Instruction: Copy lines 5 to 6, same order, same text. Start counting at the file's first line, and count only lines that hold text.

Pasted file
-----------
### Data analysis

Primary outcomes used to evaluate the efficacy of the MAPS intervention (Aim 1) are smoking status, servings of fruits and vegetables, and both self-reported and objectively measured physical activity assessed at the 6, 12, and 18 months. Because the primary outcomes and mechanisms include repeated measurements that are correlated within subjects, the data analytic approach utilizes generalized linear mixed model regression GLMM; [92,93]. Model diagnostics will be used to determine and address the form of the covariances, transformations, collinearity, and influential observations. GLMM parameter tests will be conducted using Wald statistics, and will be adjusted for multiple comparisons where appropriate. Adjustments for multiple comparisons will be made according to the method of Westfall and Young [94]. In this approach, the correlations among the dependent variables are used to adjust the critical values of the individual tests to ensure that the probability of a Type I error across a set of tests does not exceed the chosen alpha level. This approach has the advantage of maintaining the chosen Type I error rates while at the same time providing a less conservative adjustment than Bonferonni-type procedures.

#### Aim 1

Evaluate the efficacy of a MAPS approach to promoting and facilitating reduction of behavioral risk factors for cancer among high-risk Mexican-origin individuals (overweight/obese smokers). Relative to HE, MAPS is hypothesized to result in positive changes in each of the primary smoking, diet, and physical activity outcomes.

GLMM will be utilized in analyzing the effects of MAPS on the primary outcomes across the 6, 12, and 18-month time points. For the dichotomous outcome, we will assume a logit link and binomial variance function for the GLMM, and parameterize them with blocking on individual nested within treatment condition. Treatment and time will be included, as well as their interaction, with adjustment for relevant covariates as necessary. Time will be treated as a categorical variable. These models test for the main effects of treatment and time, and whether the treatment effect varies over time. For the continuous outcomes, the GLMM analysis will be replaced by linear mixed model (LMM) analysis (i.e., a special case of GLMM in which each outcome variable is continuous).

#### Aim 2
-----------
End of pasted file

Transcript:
GLMM will be utilized in analyzing the effects of MAPS on the primary outcomes across the 6, 12, and 18-month time points. For the dichotomous outcome, we will assume a logit link and binomial variance function for the GLMM, and parameterize them with blocking on individual nested within treatment condition. Treatment and time will be included, as well as their interaction, with adjustment for relevant covariates as necessary. Time will be treated as a categorical variable. These models test for the main effects of treatment and time, and whether the treatment effect varies over time. For the continuous outcomes, the GLMM analysis will be replaced by linear mixed model (LMM) analysis (i.e., a special case of GLMM in which each outcome variable is continuous).

#### Aim 2